Using the RGB Combinations Editor
On this page, you will find general help for the ProRaster product family including links to documentation, instructional videos, and training videos.
Previous Topic: Rendering a Scene
Next Topic: The Multispectral Product Database
Back to: ProRaster Scientific Help
Back to: ProRaster Help
Back to: ProRaster
Go to: ProRaster Essential help page, ProRaster Premium help page, ProRaster Scientific help page.
The ProRaster User Guide is available for download as a PDF.
From the “Browse Scenes” menu button in the main interface, select the “RGB Combinations Editor” menu item to open the RGB Combinations Editor dialog. In this dialog you can –
- Add new Red-Green-Blue band combinations.
- Delete band combinations you have defined previously.
- Change the default data transform for the Red, Green, Blue, and Pan components, when the system creates a rendering algorithm using an RGB Layer for a spectral raster.
In the top section of the dialog, you can add new band combinations. Give your new band combination a unique name and then associated the desired spectral bands with each of the Red, Green, and Blue components. Once you have defined all four required parameters, hit the “+” button to create the new band combination.
In the central section of the dialog, you can delete any band combinations that you have defined previously. The system does not allow you to delete system defined band combinations, but you can delete any band combinations you have manually defined.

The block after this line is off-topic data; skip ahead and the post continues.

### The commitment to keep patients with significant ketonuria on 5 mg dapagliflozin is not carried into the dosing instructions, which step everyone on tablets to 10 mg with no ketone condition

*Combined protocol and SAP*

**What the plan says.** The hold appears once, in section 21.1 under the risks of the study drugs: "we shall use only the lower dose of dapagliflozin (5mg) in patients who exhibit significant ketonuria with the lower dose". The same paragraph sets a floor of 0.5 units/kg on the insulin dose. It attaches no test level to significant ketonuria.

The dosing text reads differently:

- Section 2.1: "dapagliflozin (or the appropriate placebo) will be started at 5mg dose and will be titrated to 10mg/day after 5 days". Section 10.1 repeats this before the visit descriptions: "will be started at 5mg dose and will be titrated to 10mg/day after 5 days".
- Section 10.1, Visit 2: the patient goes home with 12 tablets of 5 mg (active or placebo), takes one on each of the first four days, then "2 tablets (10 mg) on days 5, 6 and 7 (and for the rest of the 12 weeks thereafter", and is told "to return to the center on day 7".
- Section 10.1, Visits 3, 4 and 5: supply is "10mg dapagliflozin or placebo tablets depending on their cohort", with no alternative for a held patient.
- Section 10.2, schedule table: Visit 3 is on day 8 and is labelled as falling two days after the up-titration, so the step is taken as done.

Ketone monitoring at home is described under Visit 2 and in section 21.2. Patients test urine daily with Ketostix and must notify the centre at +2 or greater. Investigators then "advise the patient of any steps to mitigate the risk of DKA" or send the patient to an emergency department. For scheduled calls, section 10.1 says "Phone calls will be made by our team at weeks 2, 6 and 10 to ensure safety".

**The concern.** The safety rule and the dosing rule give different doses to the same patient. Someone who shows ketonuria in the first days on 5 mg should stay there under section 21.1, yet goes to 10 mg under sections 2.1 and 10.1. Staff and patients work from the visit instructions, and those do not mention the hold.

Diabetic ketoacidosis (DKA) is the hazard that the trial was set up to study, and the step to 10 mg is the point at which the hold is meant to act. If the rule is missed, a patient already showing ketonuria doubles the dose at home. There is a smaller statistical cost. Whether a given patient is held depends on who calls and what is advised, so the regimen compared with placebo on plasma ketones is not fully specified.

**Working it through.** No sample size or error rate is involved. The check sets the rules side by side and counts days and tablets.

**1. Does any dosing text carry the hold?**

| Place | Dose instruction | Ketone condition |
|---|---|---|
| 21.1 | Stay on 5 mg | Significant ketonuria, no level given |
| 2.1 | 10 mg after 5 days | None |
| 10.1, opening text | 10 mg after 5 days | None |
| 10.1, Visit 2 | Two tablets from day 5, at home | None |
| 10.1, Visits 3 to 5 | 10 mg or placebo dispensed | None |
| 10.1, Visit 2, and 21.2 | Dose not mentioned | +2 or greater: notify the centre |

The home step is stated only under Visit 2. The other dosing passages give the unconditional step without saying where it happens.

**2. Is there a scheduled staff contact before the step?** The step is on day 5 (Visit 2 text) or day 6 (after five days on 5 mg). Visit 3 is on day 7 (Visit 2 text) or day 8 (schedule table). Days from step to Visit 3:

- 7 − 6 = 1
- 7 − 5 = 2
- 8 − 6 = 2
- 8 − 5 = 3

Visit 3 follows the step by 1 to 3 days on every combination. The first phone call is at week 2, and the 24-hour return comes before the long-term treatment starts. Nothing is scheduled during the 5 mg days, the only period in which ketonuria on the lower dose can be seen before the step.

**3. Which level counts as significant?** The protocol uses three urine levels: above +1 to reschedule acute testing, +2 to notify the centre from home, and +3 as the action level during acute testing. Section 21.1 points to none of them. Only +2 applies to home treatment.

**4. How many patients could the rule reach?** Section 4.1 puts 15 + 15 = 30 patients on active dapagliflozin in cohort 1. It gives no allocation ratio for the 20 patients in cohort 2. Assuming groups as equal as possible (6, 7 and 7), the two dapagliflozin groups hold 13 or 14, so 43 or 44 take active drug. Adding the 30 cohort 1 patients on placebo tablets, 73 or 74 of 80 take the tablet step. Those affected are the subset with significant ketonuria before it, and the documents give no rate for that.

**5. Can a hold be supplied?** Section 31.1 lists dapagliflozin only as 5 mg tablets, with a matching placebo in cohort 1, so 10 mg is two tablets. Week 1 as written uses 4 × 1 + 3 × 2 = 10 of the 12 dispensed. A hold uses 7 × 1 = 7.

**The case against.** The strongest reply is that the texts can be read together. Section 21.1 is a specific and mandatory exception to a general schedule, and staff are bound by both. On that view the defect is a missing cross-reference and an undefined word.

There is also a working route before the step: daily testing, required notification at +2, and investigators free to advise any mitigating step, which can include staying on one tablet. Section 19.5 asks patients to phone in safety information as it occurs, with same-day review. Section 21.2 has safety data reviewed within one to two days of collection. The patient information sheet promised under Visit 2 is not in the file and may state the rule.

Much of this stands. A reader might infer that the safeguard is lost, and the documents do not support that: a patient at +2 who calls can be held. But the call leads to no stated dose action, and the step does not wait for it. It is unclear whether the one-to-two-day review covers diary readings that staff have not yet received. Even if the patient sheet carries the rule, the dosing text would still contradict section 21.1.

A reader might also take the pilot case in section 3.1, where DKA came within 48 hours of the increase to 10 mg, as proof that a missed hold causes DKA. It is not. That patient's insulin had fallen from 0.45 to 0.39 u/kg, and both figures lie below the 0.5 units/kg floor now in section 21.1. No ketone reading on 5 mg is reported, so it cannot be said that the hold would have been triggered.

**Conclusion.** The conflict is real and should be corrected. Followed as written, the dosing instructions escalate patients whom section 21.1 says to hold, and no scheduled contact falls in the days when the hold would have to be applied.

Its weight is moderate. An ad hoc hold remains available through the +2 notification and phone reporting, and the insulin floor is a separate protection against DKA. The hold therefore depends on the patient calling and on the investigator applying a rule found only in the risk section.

Your new band combination will be visible whenever you render a spectral raster from the Multispectral Scene Database browser dialog or the Multispectral Product Database editor dialog. To be visible, the spectral dataset must contain the required spectral bands used in the combination.
In the bottom section of the dialog, you can change the default data transform that is used in the rendering algorithms you generate for spectral rasters. In a rendering algorithm for spectral data, you must define a data transform for spectral data values to the system primary color tables, for the Red, Green, Blue and Pan components (if defined). For every band combination an appropriate default transform will be assigned, but you can reassign these to a different transform of your own design if you wish.
Firstly, choose the RGB band combination that you want to edit. You can edit both the new combinations you have added via this dialog, or the system combinations. Then, select the spectral target. Provision is made to define different transforms for spectral digital numbers, radiance, and reflectance, because the data range for each of these kinds of data are likely to be different. Then select the component you want to edit.
When you select a component, the name of the data transform is displayed. The list will contain the default system defined transforms as well as any data transforms that you have added and defined manually using the Data Transform Editor. It follows that you ought to have created an appropriate data transform (or multiple) in the Data Transform Editor first. In most cases you will assign the same data transform to all four components, but you can assign a different transform to each component if you wish.
Hit “OK” to save the changes you have made in this dialog. These settings are stored in your “user hidden data application” resources file. If you hit “Cancel” to exit the dialog, all the changes you have made are discarded.